Jump to navigation Jump to search
External IDsGeneCards: [1]
RefSeq (mRNA)



RefSeq (protein)



Location (UCSC)n/an/a
PubMed searchn/an/a
View/Edit Human

Myosin regulatory light chain 2, ventricular/cardiac muscle isoform (MLC-2) also known as the regulatory light chain of myosin (RLC) is a protein that in humans is encoded by the MYL2 gene.[1][2] This cardiac ventricular RLC isoform is distinct from that expressed in skeletal muscle (MYLPF), smooth muscle (MYL12B) and cardiac atrial muscle (MYL7).[3]

Ventricular myosin light chain-2 (MLC-2v) refers to the ventricular cardiac muscle form of myosin light chain 2 (Myl2). MLC-2v is a 19-KDa protein composed of 166 amino acids, that belongs to the EF-hand Ca2+ binding superfamily.[4] MLC-2v interacts with the neck/tail region of the muscle thick filament protein myosin to regulate myosin motility and function.[5]


Cardiac, ventricular RLC is an 18.8 kDa protein composed of 166 amino acids.[6][7] RLC and the second ventricular light chain, essential light chain (ELC, MYL3), are non-covalently bound to IQXXXRGXXXR motifs in the 9 nm S1-S2 lever arm of the myosin head,[8] both alpha (MYH6) and beta (MYH7) isoforms. Both light chains are members of the EF-hand superfamily of proteins, which possess two helix-loop-helix motifs in two globular domains connected by an alpha-helical linker.


The N-terminal EF-hand domain of RLC binds calcium/magnesium at activating concentrations,[9] however the dissociation rate is too slow to modulate cardiac contractility on a beat-by-beat basis.[10] Perturbing the calcium binding region of RLC through site-directed mutagenesis (D47A) decreased tension and stiffness in isolated, skinned skeletal muscle fibers,[11] suggesting that the conformational change induced by calcium binding to RLC is functionally important.[12]

Another mode of RLC modulation lies in its ability to be modified by phosphorylation and deamidation in the N-terminal region, resulting in significant charge alterations of the protein. RLC is phosphorylated by a cardiac-specific myosin light chain kinase (MYLK3), which was recently cloned.[13] Studies have supported a role for myosin phosphatase targeting subunit 2 (MYPT2,PPP1R12B) in the dephosphorylation of RLC.[14] Human RLC has an Asparagine at position 14 (Threonine in mouse) and a Serine at position 15 (same in mouse). Endogenous RLC exists as a mixture of unmodified (typically ~50%), singly-modified (either N14 deamidation or S15 phosphorylation) and doubly modified (N14 deamidation and S15 phosphorylation) protein.[3] Both deamidation and phosphorylation contribute negative charge to the N-terminal region of RLC, undoubtedly altering its interaction with the C-terminal myosin alpha helical domain. Functional studies have supported a role for RLC phosphorylation in modulating cardiac myosin crossbridge kinetics. It is well established that RLC phosphorylation enhances myofilament sensitivity to calcium in isometrically-contracting, skinned cardiac fibers.[15][16] It was also demonstrated that a lack of RLC phosphorylation decreases tension cost (isometric force/ATPase rate at a given pCa), suggesting that RLC phosphorylation augments cycling kinetics of myosin.[17] It has been proposed that RLC phosphorylation promotes a "swing-out" of myosin heads, facilitating weak-to-strong crossbridge binding to actin per unit calcium.[18] Additional insights regarding RLC phosphorylation in beating hearts have come from in vivo studies. Adult mice expressing a non-phosphorylatable cardiac RLC (TG-RLC(P-)) exhibited significant decreases in load-dependent[19] and load-independent measures of contractility.[17] In TG-RLC(P-), the time for the heart to reach peak elastance during ejection was elongated, ejection capacity was decreased and the inotropic response to dobutamine was blunted.[17] It is also clear that ablation of RLC phosphorylation in vivo induces alterations in the phosphorylation of other sarcomeric proteins, namely cardiac myosin binding protein C and cardiac troponin I. Moreover, RLC phosphorylation, specifically, appears to be necessary for a normal inotropic response to dobutamine.[17] In agreement with these findings, a second in vivo model, cardiac myosin light chain kinase (MYLK3) knockout (cMLCK neo/neo), showed depressed fractional shortening, progressing to left ventricular hypertrophy by 4–5 months of age.[20] Taken together, these studies clearly demonstrate that RLC phosphorylation regulates cardiac dynamics in beating hearts, and is critical for eliciting a normal sympathetic response.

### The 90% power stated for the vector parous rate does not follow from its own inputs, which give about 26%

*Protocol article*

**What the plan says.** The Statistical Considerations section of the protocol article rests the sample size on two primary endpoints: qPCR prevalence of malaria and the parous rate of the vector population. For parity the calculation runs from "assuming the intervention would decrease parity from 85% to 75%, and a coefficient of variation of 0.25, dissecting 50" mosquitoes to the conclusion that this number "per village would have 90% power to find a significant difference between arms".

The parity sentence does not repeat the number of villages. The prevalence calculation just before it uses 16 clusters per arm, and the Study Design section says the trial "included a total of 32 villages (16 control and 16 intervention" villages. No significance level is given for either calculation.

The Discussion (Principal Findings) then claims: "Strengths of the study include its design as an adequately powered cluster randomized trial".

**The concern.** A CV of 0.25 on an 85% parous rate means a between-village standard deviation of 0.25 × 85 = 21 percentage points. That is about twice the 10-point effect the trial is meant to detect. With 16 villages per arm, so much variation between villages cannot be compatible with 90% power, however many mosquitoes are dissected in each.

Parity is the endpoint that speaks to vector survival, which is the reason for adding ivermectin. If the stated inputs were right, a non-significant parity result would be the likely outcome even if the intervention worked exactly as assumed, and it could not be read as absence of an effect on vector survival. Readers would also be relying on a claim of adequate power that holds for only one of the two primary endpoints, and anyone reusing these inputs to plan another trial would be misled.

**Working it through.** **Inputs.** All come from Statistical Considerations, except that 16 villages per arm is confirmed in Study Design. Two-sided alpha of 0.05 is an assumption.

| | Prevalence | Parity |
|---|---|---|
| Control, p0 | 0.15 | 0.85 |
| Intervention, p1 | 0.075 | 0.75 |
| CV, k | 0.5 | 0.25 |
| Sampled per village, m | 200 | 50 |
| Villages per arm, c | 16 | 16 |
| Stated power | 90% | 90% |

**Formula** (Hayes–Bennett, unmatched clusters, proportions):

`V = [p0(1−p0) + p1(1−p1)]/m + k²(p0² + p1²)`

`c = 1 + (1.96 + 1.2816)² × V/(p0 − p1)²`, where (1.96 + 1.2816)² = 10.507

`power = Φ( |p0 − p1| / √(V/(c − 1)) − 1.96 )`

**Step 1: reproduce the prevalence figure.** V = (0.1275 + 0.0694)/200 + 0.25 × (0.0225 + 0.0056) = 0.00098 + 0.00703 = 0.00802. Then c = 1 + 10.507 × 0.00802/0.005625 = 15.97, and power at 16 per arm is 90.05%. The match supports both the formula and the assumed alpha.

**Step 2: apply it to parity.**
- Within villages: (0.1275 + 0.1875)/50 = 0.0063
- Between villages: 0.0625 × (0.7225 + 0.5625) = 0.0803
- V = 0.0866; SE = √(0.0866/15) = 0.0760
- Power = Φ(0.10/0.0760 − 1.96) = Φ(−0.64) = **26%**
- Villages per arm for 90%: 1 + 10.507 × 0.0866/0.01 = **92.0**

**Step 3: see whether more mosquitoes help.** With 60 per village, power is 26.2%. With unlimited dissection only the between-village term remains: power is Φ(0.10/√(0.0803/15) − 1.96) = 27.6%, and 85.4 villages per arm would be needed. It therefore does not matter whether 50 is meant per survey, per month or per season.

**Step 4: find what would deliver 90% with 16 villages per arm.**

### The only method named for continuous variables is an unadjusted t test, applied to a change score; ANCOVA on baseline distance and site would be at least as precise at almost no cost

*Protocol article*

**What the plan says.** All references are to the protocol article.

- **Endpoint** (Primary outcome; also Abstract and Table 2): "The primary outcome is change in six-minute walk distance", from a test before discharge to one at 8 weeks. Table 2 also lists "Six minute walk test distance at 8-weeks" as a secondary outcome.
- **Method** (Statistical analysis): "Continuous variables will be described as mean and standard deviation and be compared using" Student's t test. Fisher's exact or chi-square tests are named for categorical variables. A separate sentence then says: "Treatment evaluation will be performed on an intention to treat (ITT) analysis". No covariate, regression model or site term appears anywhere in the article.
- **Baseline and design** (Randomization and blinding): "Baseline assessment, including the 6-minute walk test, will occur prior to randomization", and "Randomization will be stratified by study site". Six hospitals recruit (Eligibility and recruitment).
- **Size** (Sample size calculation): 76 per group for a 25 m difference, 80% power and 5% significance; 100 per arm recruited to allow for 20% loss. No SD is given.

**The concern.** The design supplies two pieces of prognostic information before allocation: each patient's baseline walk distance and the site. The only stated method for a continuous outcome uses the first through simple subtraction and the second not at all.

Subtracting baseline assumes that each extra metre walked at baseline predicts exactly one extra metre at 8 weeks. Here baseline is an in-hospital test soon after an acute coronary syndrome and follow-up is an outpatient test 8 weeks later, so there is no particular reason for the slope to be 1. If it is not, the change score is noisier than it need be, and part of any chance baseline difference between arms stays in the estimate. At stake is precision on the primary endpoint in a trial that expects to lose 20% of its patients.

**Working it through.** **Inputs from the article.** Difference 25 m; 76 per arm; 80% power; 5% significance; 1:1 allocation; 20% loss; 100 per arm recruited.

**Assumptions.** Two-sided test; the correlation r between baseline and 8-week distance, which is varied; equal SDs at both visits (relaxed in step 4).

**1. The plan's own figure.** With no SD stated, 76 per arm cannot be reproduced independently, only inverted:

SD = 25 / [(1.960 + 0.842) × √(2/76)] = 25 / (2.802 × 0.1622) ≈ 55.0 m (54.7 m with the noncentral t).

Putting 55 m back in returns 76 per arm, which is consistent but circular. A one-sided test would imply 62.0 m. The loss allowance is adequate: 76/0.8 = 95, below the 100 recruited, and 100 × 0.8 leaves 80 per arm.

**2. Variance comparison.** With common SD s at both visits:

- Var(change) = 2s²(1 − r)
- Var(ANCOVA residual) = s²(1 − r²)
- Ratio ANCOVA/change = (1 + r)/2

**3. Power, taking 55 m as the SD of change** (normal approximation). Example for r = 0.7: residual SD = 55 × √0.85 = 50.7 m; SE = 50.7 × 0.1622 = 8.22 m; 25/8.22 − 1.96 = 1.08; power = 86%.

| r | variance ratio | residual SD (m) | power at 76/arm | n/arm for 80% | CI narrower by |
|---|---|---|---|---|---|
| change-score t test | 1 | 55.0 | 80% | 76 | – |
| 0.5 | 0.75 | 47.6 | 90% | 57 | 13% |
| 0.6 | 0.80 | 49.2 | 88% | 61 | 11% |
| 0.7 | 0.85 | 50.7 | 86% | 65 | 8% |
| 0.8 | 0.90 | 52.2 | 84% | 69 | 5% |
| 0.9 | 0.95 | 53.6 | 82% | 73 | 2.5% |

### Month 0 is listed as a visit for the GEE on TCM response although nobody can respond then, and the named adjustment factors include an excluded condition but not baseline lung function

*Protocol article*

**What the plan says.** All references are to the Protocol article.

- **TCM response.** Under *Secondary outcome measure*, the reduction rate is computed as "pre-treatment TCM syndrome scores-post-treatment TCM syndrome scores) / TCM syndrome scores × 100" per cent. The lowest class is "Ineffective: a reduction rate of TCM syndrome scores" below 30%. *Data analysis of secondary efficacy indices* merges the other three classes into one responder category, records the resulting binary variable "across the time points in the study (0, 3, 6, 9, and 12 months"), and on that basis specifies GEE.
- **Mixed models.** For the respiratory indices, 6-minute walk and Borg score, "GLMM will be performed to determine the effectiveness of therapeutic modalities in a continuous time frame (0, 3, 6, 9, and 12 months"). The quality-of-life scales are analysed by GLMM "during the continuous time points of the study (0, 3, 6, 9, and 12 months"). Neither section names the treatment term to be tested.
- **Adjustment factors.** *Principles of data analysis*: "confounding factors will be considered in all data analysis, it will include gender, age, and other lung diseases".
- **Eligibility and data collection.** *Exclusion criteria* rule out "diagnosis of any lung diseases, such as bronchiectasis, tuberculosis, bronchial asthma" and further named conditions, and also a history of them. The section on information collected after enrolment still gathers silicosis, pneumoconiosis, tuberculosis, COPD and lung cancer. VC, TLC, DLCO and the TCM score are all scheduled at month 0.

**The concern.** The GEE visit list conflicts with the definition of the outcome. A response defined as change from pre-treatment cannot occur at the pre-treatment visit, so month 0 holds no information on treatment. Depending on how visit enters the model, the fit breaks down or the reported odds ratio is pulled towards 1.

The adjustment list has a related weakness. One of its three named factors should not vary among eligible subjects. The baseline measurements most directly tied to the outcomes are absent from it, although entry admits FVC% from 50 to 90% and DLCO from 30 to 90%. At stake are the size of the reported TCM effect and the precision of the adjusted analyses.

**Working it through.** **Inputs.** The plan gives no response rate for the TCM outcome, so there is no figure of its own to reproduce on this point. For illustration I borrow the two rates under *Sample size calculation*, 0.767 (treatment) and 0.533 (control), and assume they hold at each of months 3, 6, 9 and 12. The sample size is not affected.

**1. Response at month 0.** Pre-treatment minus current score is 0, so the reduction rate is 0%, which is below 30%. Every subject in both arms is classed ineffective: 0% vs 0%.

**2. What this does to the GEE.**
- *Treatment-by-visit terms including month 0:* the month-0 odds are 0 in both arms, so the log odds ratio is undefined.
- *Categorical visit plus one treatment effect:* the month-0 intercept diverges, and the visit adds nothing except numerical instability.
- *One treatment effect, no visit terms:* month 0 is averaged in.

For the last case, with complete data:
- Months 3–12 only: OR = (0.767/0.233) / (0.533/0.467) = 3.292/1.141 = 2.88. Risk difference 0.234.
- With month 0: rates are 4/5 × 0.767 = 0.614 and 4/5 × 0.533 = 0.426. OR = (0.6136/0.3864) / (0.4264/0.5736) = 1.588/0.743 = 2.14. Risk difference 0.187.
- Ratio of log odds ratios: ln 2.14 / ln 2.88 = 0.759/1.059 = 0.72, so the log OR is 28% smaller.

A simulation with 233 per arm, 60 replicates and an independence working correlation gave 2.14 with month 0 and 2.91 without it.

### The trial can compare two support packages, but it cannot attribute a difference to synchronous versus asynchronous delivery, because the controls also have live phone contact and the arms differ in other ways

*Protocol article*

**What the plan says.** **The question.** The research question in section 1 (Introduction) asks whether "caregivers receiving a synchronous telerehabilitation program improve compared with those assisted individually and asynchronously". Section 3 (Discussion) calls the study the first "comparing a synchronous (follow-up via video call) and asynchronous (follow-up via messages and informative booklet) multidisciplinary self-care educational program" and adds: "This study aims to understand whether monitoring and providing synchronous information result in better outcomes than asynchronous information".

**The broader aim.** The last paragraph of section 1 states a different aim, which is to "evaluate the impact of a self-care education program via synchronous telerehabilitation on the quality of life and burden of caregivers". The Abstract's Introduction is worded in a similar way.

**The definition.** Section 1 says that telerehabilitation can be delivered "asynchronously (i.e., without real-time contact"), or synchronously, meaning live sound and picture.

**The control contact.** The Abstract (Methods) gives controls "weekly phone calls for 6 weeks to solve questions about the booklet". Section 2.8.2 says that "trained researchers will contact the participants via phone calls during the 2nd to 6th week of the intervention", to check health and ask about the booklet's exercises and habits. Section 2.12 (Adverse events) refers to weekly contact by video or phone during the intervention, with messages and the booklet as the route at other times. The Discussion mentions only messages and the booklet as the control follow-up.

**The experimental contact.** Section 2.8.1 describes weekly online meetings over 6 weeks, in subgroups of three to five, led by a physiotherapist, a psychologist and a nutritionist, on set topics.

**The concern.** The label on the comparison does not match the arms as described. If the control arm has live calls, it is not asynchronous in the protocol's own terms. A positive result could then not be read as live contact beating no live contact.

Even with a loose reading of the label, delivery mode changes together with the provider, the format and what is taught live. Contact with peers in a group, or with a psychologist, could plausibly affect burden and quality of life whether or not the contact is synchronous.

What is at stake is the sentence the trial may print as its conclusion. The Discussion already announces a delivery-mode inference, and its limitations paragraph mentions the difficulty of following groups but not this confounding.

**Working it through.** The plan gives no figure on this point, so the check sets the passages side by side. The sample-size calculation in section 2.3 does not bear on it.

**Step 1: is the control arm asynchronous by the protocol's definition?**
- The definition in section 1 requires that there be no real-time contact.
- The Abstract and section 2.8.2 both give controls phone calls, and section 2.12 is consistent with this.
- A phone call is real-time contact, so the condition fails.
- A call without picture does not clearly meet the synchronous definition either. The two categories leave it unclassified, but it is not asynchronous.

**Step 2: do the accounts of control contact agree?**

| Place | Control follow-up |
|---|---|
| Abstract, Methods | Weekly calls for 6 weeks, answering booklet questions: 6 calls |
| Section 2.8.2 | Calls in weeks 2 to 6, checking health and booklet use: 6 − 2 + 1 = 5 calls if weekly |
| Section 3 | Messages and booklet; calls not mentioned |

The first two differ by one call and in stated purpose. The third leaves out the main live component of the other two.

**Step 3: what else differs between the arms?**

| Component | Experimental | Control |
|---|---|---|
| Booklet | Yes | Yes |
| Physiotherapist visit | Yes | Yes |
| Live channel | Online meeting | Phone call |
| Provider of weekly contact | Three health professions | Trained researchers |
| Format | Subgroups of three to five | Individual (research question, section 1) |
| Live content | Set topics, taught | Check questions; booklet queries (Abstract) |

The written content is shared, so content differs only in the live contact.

Expression patterns during cardiac development

MLC-2v plays an essential role in early embryonic cardiac development and function.[21] and represents one of the earliest markers of ventricular specification.[22] During early development (E7.5-8.0), MLC-2v is expressed within the cardiac crescent. The expression pattern of MLC-2v becomes restricted to the ventricular segment of the linear heart tube at E8.0 and remains restricted within the ventricle into adulthood.[22][23]

Phosphorylation sites and regulators

Recent studies have highlighted a critical role for MLC2v phosphorylation in cardiac torsion, function and disease.[24] In cardiac muscle, the critical phosphorylation sites have been identified as Ser14/Ser15 in the mouse heart and Ser15 in the human heart.[25] The major kinase responsible for MLC-2v phosphorylation has been identified as cardiac myosin light chain kinase (MLCK), encoded for by Mylk3.[25][26] Loss of cardiac MLCK in mice results in loss of cardiac MLC-2v phosphorylation and cardiac abnormalities.[20][27]

Clinical significance

Mutations in MYL2 have been associated with familial hypertrophic cardiomyopathy (FHC). Ten FHC mutations have been identified in RLC: E22K, A13T, N47K, P95A, F18L, R58Q, IVS6-1G>C, L103E, IVS5-2A>G, D166V. The first three-E22K, A13T and N47K-have been associated with an unusual mid-ventricular chamber obstruction type of hypertrophy.[28][29] Three mutations-R58Q, D166V and IVS5-2-are associated with more malignant outcomes, manifesting with sudden cardiac death or at earlier ages.[30][31][32][33] Functional studies demonstrate that FHC mutations in RLC affect its ability to both be phosphorylated and to bind calcium/magnesium.[34]